If you pay attention to United States politics you have probably noticed that mathematics is currently enjoying a rare moment of relevance. You probably also know this is not happening because all of a sudden politicians have decided that mathematics is clearly the coolest thing in the world, even though it clearly is, but instead because *gerrymandering* has become one of the major issues du jour.

For those of you lucky enough not to know what gerrymandering is, let me give you a quick précis. Named after Elbridge Gerry – it should be pronounced like *Gary* and not *Jerry* – and a congressional district which slightly resembled a salamander he signed into law as the governor of Massachusetts, gerrymandering has come to be the blanket term for the redrawing of political districts in the United States in a way that provides political gain for the party conducting the redrawing. This is primarily done through either *packing*, drawing a district so all of your opponents’ votes are concentrated in a small number of districts and therefore can not meaningfully affect others, or *cracking*, splitting up the opponents’ votes among many different districts so they have less influence on any of them. This has generally been considered to be totally legitimate, and smart, political maneuvering in the US and upheld as legal in the courts, unless it can be proven the gerrymandering was done based on race and not on partisanship. (C*orrected from ‘based on partisanship and not on race’ on 27/02/2018*)

The reason gerrymandering is such a hot topic is because the courts might just be changing their views regarding partisan gerrymandering, and a big factor behind this is mathematics. There was an argument in front of the supreme court, in the case of *Gill v. Whitford* late last year about partisan gerrymandering in my home state of Wisconsin, which had mathematics as a central pillar in the arguments against the current district lines. Even more recently the Pennsylvania Supreme Court threw out their current districts and demanded they be redrawn, and while I am not sure if mathematics played a large role in them getting thrown out it certainly will when they are redrawn.

As gerrymandering is enjoying its moment in the sun, it is only fair the mathematician playing the biggest role in changing how it is all being thought about is called Moon. Moon Duchin is an Associate Professor at Tufts University and the creator of the Metric Geometry and Gerrymandering Group which, through a series of conferences, is applying cutting-edge mathematics to the redistricting problem, training mathematicians to be expert witnesses on gerrymandering for court proceedings, and providing teachers with lesson plans and guidance on how to implement them (there is one more conference in California coming up in March and a big workshop happening in August if you want to get involved).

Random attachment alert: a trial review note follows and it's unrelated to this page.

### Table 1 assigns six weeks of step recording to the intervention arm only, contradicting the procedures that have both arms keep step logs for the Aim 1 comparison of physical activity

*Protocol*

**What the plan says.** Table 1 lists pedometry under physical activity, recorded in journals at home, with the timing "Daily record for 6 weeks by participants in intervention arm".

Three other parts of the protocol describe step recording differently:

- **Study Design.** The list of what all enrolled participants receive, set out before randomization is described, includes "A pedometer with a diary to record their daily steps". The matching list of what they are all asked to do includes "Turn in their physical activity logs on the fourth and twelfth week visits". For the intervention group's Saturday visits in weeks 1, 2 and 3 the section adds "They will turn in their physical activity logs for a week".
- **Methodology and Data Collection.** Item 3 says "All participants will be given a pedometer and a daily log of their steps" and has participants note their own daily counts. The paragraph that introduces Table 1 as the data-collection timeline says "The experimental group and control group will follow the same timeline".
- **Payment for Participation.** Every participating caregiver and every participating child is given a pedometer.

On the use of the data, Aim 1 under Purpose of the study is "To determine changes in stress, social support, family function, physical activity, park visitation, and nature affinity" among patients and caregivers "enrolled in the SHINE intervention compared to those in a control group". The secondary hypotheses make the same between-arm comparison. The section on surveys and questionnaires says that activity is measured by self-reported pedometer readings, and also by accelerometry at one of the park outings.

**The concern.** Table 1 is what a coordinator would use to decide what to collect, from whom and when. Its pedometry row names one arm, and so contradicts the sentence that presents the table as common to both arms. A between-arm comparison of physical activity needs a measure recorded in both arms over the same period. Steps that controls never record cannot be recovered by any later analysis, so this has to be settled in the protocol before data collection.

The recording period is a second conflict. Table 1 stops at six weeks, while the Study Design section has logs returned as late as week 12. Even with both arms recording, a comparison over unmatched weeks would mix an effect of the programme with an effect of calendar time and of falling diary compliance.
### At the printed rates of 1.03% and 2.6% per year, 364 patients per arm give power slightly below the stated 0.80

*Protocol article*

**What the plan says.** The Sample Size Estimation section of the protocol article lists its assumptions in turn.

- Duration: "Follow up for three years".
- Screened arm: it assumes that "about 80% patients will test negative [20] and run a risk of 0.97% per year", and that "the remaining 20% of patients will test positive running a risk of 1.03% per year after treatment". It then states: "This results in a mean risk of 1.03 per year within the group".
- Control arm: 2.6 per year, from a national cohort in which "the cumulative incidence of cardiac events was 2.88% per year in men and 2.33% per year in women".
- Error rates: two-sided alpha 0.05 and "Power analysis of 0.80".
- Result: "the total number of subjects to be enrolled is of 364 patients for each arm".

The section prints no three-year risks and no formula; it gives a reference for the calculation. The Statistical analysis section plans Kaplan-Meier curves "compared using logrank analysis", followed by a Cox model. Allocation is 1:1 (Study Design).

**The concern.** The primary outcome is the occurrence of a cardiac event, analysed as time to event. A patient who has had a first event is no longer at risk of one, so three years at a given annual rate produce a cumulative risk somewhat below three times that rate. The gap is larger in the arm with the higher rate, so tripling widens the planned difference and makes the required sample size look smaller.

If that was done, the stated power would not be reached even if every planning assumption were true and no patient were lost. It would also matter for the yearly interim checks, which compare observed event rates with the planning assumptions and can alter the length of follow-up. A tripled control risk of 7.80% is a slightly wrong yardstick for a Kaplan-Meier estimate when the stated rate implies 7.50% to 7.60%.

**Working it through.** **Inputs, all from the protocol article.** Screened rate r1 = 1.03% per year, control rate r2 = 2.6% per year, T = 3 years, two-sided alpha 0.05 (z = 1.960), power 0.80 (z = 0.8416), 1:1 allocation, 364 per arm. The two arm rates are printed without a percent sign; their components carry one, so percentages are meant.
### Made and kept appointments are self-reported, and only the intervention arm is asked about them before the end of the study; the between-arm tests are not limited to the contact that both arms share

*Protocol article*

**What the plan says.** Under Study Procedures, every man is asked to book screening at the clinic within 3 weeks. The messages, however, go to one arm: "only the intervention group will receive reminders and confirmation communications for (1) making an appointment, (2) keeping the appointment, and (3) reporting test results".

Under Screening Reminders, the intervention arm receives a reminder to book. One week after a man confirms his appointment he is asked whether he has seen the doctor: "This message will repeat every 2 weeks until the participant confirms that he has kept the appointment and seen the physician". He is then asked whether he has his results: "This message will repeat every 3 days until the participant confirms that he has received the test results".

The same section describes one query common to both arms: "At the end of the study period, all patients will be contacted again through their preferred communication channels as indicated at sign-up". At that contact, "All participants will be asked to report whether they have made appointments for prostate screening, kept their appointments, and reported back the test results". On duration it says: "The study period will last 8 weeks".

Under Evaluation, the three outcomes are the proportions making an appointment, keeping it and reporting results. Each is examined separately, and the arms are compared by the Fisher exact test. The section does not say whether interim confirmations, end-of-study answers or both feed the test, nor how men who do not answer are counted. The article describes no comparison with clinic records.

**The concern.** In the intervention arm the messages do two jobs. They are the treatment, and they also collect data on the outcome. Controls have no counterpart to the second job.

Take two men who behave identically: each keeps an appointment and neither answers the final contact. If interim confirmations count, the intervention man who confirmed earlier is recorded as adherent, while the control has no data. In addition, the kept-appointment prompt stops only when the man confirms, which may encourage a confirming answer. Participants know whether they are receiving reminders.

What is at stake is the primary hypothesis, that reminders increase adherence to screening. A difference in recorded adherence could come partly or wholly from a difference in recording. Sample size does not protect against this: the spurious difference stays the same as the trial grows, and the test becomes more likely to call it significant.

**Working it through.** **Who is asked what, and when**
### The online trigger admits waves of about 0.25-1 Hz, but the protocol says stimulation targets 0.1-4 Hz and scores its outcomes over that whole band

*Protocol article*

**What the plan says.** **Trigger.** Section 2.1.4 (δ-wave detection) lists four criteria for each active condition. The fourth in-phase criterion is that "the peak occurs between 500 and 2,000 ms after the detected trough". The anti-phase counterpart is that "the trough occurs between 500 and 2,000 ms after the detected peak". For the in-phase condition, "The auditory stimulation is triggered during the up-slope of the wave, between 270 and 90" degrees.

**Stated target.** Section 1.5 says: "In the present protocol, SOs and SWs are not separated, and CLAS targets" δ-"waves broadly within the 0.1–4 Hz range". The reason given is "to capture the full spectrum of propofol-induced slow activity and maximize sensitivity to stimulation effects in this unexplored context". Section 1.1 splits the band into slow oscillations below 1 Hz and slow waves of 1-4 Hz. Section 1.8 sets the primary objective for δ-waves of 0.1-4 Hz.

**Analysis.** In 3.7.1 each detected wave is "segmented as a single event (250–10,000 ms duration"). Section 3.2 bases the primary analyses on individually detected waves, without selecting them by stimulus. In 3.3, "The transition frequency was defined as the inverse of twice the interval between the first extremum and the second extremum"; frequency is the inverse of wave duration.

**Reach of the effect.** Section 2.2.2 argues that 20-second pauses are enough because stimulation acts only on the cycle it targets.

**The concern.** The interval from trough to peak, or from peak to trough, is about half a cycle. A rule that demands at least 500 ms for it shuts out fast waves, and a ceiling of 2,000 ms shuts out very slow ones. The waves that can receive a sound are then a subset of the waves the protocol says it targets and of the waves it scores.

The really big news though is, as of January 26 Duchin is working as a consultant for Governor Wolf in Pennsylvania, with the job of helping to make sure their redrawn congressional district map is fair. I have had the joy of talking to Moon for my podcast Relatively Prime about her work with the MGGG and watched her give a talk about gerrymandering at the 2018 Joint Mathematics Meeting. I do not think I have ever seen a more enraptured audience at a mathematics conference, there were a lot of people in the room and each and every one of them was paying attention. I can not think of a better person from a mathematical ability perspective, as well as a public engagement one, to be the face of this for mathematics.

It is too bad it has taken something so awful as gerrymandering to get mathematics a seat at the table in US political discourse, and even though I have spent a huge amount of my life trying to convince people mathematics is something we should all care about I would happily not have people talk about it if it meant we had no gerrymandering. That said, I am glad we have mathematicians like Moon Duchin who are willing to take this battle on in front of not only the mathematical community but an ever increasing portion of the politically engaged public, not to mention Governor Wolf and lawyers like those in *Gill v. Whitford* who are willing to reach past their comfort zone and let mathematics play a central role in their work. There is not going to be a clean, perfect solution to all of this, but hopefully with mathematicians like Moon involved in this it will end up a lot better than where it is now.

“upheld as legal in the courts, unless it can be proven the gerrymandering was done based on partisanship and not on race.”

The other way around, right?

Joshua, you are correct. That was a mistake on my part. I have corrected the post, thanks for catching the error.